The Pursuit of Happiness in the Democratic Creed: An Analysis of Political Ethics

By Ursula M. von Eckardt | Go to book overview

12
IN THE COURSE OF HUMAN EVENTS

Bolingbroke and Hutcheson, even Locke and Burlamaqui, denied that their philosophy was dependent upon metaphysical assumptions, and that, consequently, it would be limited by certain theoretical doctrines. But their denial notwithstanding, the metaphysical and ontological framework of their ethics is as solid as any the Ancients or the Scholastics provided. Historically, this framework has since been transformed into a different one. Once self-evident truths now hang suspended as valuejudgments and empirical observations show themselves to be presuppositions.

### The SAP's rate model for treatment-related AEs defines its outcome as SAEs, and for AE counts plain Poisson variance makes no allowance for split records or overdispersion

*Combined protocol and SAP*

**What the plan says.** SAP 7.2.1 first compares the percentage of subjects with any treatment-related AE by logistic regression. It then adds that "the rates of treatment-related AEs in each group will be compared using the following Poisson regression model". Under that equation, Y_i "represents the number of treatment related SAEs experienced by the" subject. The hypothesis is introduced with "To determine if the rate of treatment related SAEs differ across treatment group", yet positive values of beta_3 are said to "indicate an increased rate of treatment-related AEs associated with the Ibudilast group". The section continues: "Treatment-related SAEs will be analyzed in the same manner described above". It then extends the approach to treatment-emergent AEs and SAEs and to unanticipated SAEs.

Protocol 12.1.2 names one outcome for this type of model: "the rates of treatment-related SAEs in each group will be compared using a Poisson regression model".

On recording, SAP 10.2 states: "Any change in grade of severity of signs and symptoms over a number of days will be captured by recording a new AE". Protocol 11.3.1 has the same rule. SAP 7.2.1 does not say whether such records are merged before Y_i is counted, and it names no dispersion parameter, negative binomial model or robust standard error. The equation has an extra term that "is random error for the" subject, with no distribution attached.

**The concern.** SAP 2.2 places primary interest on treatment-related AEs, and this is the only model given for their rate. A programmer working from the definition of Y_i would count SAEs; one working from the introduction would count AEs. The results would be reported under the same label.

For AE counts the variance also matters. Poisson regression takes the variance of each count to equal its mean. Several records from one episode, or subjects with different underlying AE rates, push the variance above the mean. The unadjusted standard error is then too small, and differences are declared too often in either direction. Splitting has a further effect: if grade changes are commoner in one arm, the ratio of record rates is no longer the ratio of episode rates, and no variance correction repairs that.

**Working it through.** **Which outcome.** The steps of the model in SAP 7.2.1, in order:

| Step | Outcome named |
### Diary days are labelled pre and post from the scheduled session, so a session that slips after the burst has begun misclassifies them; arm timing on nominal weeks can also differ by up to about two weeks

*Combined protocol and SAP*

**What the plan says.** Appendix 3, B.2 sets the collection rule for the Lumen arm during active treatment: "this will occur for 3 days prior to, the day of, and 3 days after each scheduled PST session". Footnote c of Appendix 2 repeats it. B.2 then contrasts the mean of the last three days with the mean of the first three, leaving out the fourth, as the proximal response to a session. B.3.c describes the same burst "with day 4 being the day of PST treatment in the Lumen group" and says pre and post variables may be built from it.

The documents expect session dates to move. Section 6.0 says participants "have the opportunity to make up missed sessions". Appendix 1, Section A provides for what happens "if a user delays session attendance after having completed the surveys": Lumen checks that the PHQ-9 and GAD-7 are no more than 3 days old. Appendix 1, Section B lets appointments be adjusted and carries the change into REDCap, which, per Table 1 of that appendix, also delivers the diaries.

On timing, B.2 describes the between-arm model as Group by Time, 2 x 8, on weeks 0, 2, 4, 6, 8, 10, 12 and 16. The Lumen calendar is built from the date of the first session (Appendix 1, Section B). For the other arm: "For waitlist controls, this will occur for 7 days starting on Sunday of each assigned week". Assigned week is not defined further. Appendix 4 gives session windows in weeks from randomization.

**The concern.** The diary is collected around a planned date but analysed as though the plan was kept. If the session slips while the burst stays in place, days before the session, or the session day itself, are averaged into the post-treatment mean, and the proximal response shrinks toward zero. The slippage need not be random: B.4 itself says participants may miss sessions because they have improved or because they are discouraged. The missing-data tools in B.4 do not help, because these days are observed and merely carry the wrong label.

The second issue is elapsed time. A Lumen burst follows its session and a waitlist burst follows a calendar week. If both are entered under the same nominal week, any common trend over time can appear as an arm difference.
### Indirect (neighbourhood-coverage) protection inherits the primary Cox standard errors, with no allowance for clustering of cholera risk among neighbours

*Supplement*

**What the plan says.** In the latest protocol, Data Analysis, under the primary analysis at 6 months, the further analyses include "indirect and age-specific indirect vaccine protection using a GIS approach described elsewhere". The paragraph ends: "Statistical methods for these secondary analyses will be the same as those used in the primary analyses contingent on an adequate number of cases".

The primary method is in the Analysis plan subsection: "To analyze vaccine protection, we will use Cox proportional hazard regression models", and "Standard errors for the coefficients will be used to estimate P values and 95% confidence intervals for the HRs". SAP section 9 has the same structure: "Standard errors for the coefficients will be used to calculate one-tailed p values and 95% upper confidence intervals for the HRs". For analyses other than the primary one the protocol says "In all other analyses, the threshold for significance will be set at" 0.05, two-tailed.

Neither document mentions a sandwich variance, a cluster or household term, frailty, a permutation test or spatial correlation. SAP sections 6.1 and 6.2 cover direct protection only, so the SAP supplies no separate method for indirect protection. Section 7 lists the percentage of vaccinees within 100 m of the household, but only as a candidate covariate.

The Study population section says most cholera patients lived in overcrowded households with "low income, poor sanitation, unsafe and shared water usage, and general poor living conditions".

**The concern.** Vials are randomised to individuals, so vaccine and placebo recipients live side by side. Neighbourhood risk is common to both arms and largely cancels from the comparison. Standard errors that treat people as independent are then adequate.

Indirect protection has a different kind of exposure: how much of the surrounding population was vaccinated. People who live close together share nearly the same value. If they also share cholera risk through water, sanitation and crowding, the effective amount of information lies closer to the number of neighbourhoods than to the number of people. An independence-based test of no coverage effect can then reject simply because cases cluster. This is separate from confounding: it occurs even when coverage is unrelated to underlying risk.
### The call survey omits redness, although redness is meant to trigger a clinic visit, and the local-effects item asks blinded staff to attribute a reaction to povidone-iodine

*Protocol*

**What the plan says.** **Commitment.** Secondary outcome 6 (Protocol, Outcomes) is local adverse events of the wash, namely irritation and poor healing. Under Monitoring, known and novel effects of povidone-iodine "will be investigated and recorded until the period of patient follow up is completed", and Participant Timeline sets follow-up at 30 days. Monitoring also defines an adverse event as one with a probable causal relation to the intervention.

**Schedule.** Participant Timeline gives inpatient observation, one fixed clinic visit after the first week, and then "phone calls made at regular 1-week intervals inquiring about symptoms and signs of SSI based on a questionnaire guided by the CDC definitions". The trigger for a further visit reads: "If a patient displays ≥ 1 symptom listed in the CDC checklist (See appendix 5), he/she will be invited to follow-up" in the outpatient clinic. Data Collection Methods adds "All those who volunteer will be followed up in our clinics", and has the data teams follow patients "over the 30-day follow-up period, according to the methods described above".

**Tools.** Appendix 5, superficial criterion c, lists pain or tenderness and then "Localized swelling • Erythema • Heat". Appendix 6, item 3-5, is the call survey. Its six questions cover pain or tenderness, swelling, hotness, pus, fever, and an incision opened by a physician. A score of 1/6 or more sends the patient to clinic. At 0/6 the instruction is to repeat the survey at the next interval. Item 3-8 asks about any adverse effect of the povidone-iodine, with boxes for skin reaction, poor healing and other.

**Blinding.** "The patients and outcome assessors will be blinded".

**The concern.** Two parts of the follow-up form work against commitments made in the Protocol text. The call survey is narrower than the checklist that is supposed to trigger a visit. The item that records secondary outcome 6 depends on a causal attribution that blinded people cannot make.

In order to evaluate the pursuit of happiness doctrine in contemporary terms, it is necessary to trace -- in very broad strokes -- the chief development of nineteenth and twentieth century thought.


1. Evolution and the New Metaphysics

The science of mechanics, culminating in the brilliant system of Isaac Newton, failed in one respect which was to de-

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